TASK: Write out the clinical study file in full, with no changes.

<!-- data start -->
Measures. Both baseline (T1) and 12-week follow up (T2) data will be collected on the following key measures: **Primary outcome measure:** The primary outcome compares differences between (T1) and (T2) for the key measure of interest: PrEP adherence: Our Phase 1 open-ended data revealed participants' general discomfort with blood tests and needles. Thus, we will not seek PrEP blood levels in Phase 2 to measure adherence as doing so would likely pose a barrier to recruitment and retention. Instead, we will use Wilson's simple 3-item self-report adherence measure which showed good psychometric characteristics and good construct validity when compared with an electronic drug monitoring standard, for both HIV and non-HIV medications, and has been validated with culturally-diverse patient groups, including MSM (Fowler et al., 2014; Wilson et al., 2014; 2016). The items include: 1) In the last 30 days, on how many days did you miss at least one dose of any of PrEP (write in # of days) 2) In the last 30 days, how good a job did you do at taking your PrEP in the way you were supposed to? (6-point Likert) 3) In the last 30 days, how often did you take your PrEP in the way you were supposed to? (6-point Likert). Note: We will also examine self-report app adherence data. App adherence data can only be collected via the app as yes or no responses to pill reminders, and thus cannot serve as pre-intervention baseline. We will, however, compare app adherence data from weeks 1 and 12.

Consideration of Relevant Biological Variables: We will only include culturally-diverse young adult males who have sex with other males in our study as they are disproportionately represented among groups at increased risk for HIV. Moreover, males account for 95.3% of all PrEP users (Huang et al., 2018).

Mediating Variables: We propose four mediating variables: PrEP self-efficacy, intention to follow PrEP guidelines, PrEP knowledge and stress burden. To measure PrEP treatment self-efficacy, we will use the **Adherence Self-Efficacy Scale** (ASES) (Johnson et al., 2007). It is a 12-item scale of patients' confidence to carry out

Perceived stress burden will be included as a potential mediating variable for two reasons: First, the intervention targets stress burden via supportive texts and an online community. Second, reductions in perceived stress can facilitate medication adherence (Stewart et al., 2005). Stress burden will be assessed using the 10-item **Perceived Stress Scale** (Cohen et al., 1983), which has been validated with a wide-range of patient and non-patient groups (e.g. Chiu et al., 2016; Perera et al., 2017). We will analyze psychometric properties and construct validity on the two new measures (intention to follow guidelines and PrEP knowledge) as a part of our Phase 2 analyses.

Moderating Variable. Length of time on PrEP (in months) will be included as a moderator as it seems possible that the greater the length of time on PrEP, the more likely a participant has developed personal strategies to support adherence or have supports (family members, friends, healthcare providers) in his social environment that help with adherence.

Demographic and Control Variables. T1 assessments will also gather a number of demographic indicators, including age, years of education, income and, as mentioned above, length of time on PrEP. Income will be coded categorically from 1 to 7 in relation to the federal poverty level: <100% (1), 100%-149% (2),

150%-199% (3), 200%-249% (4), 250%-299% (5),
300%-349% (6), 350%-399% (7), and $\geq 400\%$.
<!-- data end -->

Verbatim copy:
Measures. Both baseline (T1) and 12-week follow up (T2) data will be collected on the following key measures: **Primary outcome measure:** The primary outcome compares differences between (T1) and (T2) for the key measure of interest: PrEP adherence: Our Phase 1 open-ended data revealed participants' general discomfort with blood tests and needles. Thus, we will not seek PrEP blood levels in Phase 2 to measure adherence as doing so would likely pose a barrier to recruitment and retention. Instead, we will use Wilson's simple 3-item self-report adherence measure which showed good psychometric characteristics and good construct validity when compared with an electronic drug monitoring standard, for both HIV and non-HIV medications, and has been validated with culturally-diverse patient groups, including MSM (Fowler et al., 2014; Wilson et al., 2014; 2016). The items include: 1) In the last 30 days, on how many days did you miss at least one dose of any of PrEP (write in # of days) 2) In the last 30 days, how good a job did you do at taking your PrEP in the way you were supposed to? (6-point Likert) 3) In the last 30 days, how often did you take your PrEP in the way you were supposed to? (6-point Likert). Note: We will also examine self-report app adherence data. App adherence data can only be collected via the app as yes or no responses to pill reminders, and thus cannot serve as pre-intervention baseline. We will, however, compare app adherence data from weeks 1 and 12.

Consideration of Relevant Biological Variables: We will only include culturally-diverse young adult males who have sex with other males in our study as they are disproportionately represented among groups at increased risk for HIV. Moreover, males account for 95.3% of all PrEP users (Huang et al., 2018).

Mediating Variables: We propose four mediating variables: PrEP self-efficacy, intention to follow PrEP guidelines, PrEP knowledge and stress burden. To measure PrEP treatment self-efficacy, we will use the **Adherence Self-Efficacy Scale** (ASES) (Johnson et al., 2007). It is a 12-item scale of patients' confidence to carry out

Perceived stress burden will be included as a potential mediating variable for two reasons: First, the intervention targets stress burden via supportive texts and an online community. Second, reductions in perceived stress can facilitate medication adherence (Stewart et al., 2005). Stress burden will be assessed using the 10-item **Perceived Stress Scale** (Cohen et al., 1983), which has been validated with a wide-range of patient and non-patient groups (e.g. Chiu et al., 2016; Perera et al., 2017). We will analyze psychometric properties and construct validity on the two new measures (intention to follow guidelines and PrEP knowledge) as a part of our Phase 2 analyses.

Moderating Variable. Length of time on PrEP (in months) will be included as a moderator as it seems possible that the greater the length of time on PrEP, the more likely a participant has developed personal strategies to support adherence or have supports (family members, friends, healthcare providers) in his social environment that help with adherence.

Demographic and Control Variables. T1 assessments will also gather a number of demographic indicators, including age, years of education, income and, as mentioned above, length of time on PrEP. Income will be coded categorically from 1 to 7 in relation to the federal poverty level: <100% (1), 100%-149% (2),

150%-199% (3), 200%-249% (4), 250%-299% (5),
300%-349% (6), 350%-399% (7), and $\geq 400\%$.